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What Puts the 'Velocity' In 'Service Velocity'?

One of the big-three reasons commonly cited as cause for going “more IP,” and eventually “all-IP,” is the notion of “service velocity” — new-tech talk for getting more stuff to market more quickly. As in, ditching the time-tested “one new thing every 18 months” plan, long an unfortunate shackle of the set-top-based digital video world.

Rather than trudge yet again through the depressing realities about why things take so long in today’s world, let’s look at what puts the “velocity” into new-service rollouts.

This probably doesn’t come as a big surprise: Turns out it has a lot to do with the tsunami of software-based everything that’s making the workplace, and people, more efficient.

Talk to the people whose work it is to bridge between now and next, and specifically service velocity. They’re almost always IT/information technology people. Chances are high that you’ll hear two terms pop up again and again: Agile programming, and waterfall programming. “Waterfall” is old world; “agile” is new world. Proponents on each side tend to snark on the other.

Here’s some examples, from recent notes: “Waterfall is a disaster … you get these designs that aren’t influenced by reality.” And (puffed out with pride): “We run an agile development shop.”

My personal favorites: “Agile is the only way you can keep track of all the sh#t that’s going on in the network and at the end points,” counterpointed by “Agile, tiger-teams, it’s all a bunch of crap.”

“Waterfall” coding goes like this: You need to roll out a new video feature. After it’s designed, by the design team, it goes to the quality assurance team. Then to the solutions, integration and test team. If that’s all good, it gets released. Waterfall time is measured in double-digit months - and heaven forbid something changes along the way.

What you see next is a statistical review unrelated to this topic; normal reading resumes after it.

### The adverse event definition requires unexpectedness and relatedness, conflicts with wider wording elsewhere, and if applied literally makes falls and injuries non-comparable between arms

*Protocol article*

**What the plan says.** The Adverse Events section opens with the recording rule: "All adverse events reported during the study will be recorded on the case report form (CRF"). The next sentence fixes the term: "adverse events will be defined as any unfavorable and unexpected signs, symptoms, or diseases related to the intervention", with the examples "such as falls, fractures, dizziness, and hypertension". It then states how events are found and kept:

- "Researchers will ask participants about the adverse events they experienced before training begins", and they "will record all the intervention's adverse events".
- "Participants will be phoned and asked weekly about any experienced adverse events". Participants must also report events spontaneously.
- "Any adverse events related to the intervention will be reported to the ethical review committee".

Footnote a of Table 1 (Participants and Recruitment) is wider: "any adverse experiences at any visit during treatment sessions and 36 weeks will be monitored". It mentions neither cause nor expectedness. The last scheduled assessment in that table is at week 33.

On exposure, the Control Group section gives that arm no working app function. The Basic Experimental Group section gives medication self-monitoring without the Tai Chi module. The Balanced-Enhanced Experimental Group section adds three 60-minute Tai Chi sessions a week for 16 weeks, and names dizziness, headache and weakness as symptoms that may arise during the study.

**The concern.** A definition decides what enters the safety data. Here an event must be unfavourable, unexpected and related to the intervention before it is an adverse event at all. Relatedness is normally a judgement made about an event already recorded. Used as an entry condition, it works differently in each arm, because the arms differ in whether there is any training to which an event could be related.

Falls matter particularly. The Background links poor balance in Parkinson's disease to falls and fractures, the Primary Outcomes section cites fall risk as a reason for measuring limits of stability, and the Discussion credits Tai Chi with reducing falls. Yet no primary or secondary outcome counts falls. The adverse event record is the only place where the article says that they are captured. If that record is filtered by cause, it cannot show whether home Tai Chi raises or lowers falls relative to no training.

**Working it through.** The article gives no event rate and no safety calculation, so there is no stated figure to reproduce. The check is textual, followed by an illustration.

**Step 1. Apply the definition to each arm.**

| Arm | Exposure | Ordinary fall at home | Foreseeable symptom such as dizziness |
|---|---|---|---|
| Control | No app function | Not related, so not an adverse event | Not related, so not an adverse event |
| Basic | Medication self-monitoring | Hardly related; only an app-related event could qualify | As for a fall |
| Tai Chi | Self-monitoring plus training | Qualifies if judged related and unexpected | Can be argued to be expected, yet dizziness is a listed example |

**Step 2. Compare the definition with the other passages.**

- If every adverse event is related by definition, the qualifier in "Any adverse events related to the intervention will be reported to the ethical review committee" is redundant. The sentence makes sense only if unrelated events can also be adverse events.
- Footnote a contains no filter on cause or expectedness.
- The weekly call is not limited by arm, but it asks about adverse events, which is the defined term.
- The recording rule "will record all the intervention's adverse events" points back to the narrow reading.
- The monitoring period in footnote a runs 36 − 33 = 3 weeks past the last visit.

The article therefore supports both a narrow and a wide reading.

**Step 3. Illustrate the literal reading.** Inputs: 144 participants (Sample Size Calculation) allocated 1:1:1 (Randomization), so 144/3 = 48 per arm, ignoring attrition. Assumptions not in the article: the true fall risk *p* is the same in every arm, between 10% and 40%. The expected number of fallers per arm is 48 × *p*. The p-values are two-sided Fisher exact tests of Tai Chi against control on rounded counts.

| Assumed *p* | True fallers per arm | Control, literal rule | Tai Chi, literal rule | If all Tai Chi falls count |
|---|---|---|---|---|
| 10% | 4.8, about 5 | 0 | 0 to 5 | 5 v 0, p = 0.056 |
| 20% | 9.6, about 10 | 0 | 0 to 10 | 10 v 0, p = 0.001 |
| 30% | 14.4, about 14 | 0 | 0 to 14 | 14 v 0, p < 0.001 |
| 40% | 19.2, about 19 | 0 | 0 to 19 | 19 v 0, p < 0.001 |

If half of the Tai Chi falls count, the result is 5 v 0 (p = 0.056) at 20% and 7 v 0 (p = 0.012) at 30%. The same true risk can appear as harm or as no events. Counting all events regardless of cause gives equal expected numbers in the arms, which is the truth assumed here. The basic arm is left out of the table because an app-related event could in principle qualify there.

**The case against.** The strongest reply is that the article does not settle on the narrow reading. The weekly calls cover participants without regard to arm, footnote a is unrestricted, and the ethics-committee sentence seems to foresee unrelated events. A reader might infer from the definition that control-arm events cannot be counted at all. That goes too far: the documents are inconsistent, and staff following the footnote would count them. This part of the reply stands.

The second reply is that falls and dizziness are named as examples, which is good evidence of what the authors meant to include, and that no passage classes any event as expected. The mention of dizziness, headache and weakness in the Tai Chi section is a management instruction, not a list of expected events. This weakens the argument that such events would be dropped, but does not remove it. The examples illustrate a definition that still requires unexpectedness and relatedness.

(Things that take a long time always remind me of a favorite joke. MSO to vendor: “Great! When can I have it!” Vendor: “In six months.” MSO: “Six months from when?” Vendor: “From every time you ask.”)

Agile programming is different. It splits the coding workload into chunks, which are constantly shipping, written by small teams that work in twoweek “sprints.” Changes are assumed, meaning that time is reserved to add stuff in, if requested.

None of this is new, by the way. In the world of computer science, it’s an old saga. A Google search on “agile v. waterfall programming” returned 540,000 results. Books are written on it; seminars are taught about it. It’s new to us because software is eating the world - and to survive and thrive, we need to know what and how software eats.

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